Traders often take larger positions than they should because they are experiencing size envy. Position size envy occurs when your ego whispers to you, "The sky's the limit." You may be in an environment in which other traders are taking positions larger than yours. You decide that if they can do it, so can you: You jump in without sticking your toe in the water first. If the water is ice cold, you could be in for the shock of your life. A trader's risk tolerance develops over time, given experience, confidence, and the emotional and financial ability to withstand losses.
Someone who can trade large positions has arrived at that point through a long and painful learning process. Most people cannot walk into a gym and bench-press 300 pounds if they are used to putting up only 150. The only way to get to the 300-pound mark is to slowly build up your strength and tolerance over time through a gradual increase in the weight lifted. The same holds true for increasing your position size. It should be a slow process based on your financial capacity and psychological and emotional development, discipline, and strength. Traders should judge themselves by their own goals and nothing else.
One reason traders take positions that are too big is the almighty greed instinct. Greedy traders have an insatiable attachment to money. Remember, the most successful traders on Wall Street have a disregard for money. When you are glued to your P&L as a trader, your ability to act objectively is limited. Everyone experiences greed to some extent, but traders have to keep this human trait under control. Attachment in trading is detrimental because it represents emotionally charged subjectivity. The fewer associations and attachments a trader has, the better.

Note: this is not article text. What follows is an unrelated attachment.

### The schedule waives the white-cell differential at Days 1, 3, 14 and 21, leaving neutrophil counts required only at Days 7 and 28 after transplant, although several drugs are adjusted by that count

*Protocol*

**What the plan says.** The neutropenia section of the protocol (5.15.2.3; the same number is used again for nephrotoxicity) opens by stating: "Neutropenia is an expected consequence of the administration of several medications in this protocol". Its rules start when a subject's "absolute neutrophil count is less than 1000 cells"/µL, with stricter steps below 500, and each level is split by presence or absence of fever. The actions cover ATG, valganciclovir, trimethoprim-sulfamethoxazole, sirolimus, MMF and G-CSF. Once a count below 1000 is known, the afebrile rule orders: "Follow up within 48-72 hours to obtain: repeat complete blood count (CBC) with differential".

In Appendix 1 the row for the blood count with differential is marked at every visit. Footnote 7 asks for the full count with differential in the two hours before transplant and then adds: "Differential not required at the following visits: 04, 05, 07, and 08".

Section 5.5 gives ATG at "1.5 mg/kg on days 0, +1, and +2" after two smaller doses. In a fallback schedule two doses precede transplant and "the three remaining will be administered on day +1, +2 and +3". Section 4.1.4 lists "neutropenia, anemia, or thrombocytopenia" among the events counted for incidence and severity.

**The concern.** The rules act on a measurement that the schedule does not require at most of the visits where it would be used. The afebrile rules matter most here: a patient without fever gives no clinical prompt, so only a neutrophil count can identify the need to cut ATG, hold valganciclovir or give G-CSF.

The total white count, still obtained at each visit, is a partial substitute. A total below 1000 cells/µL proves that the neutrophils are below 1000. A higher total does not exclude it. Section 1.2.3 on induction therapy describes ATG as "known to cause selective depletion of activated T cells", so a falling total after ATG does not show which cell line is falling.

Emotional attachment to money and what it represents is the main reason traders freeze and have a difficult time taking losses, especially large ones. They find themselves in situations they're unprepared for financially or mentally. One of the hardest things for a trader to do is to stick to a game plan when emotions blow things out of proportion. A trader who freezes is unable to act or think quickly. This hesitation usually makes the difference between a profit, a loss, or a huge loss.
Another reason why a trader might have a position that is too large is because he adds to a loser, or averages down. Adding to a loser is probably the most deadly sin in trading, but the vast majority of traders do it at one time or another. Many do it out of sheer hope or desperation, refusing to acknowledge that they were wrong. Adding to a loser is the worst excuse for a trader to have a position that is too big. Wishful thinking and hoping to make back what was lost often result in huge losses. A snowball effect is created, gaining size and momentum in the wrong direction.
One way to avoid adding to a loser is to realize that you can always cut your losses now and get back in later. Successful day traders are constantly selling stocks for small losses and reentering the position when they think the momentum has begun to move in their favor. Successful traders add to winning positions, not losing ones.
If losses set in that are above your risk tolerance, it becomes much harder to act quickly and to face the truth that you are wrong. As your account accumulates money, your position sizes should increase gradually. This will allow you to slowly build up your risk tolerance based on financial soundness. Position size in trading should be dictated by risk control, not high hopes. The anguish of being wrong in a trade grows exponentially when your positions get out of control. If the mind and wallet are not accustomed to taking large hits, it becomes very difficult to act swiftly and to cut your losses.
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